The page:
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Economics of Using Fuel Vouchers

In: Business and Management

Submitted By richo22
Words 1071
Pages 5
The economics of fuel discount vouchers and consumer behaviour

Why is it that a rational person will spend extra money at the supermarket, to get a fuel discount voucher, then spend extra time driving to a specific service station to use that voucher.

Fuel discount vouchers are provided when a customer at a supermarket, generally Woolworths or Coles, spends over $30. In the past this discount has been up to 30 cents per litre discount but the ACCC in 2014 will limit these discounts to 4 cents per litre only (King 2014:1). The fuel stations and supermarkets are ‘bundling’ their products to attract more customers however there are fears that this may cause ‘price discrimination’ (Gans & King 2004:313), although bundling can help some consumers (King 2014:2 & ACCC 2004).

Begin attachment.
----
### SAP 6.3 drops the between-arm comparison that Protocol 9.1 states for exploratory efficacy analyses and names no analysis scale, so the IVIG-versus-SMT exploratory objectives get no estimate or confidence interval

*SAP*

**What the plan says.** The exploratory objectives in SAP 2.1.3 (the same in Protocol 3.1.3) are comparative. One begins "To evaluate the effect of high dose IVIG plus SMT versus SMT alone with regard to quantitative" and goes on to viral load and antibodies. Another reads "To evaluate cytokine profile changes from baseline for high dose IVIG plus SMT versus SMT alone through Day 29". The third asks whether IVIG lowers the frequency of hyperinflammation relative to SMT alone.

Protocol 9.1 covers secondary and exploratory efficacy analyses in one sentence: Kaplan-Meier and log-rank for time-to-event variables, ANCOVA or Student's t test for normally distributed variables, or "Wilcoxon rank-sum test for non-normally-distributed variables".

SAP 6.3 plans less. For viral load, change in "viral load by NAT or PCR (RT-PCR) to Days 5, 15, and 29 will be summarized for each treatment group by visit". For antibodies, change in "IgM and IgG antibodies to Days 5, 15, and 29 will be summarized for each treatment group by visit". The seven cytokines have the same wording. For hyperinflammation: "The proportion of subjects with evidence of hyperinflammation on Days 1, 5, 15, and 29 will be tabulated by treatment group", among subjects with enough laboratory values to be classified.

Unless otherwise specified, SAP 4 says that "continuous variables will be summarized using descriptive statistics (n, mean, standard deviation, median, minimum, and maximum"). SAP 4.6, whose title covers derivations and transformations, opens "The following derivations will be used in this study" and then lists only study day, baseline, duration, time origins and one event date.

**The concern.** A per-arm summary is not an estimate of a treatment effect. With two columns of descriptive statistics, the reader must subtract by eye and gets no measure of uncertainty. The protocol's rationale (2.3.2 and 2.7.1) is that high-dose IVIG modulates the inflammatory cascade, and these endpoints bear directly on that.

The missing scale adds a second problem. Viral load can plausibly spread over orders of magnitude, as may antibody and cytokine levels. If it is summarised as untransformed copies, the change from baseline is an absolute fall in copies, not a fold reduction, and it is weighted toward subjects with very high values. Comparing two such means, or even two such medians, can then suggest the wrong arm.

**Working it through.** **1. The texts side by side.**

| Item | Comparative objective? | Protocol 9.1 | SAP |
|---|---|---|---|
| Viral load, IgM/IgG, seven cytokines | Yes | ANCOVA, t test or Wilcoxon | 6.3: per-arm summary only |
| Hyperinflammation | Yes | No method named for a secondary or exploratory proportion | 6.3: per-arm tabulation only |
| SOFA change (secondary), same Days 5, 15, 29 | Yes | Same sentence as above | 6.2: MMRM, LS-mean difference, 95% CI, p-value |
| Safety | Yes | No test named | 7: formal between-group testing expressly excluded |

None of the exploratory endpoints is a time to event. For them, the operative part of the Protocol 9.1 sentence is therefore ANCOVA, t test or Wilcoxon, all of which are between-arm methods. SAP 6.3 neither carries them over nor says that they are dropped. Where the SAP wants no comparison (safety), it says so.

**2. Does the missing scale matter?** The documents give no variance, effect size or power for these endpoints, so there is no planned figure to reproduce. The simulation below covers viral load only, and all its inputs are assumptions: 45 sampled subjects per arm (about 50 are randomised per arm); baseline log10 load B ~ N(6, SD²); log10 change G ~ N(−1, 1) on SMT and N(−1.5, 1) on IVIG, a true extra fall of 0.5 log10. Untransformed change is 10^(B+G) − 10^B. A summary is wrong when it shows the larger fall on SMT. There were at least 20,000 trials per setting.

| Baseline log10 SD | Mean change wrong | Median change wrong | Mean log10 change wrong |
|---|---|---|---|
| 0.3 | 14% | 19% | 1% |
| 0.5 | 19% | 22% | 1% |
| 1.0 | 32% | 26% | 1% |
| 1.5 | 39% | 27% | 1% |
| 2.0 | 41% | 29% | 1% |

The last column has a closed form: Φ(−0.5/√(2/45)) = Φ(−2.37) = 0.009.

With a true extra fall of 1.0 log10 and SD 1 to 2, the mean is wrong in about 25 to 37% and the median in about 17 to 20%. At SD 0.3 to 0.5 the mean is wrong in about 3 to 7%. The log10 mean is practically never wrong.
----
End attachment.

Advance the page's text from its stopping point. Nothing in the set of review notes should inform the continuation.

In economics products are talked about as being elastic or inelastic in their demand. Gans TEXT yr:56) identify that ‘necessities tend to have inelastic demands, whereas goods that are luxuries have elastic demands’. In the long term fuel is elastic (Sterner 2007:3194, Graham & Gleister 2002:23 & Brons et al 2007:2105), because people change their travel habits or the type of car they drive. We will focus on the short term where fuel demand is inelastic (Sterner 2007:3194, Graham & Glaister 2002:21 & Brons et al 2007:2105). The fact that fuel demand is inelastic means that purchasing behaviour is not determined by the price. So if the price of petrol goes up or down people will continue to drive, and there is not a substitute product for petrol to run the car.

The RACQ (2014) worked out the average cents per kilometre for each common type of vehicle when driven on the road (Figure 1). This incorporated the fuel, tyres and service repairs. It costs a small vehicle 60.27 cents for each kilometre driven on the road. The fuel price used is 153.90 cents per litre, which is based on the average…...

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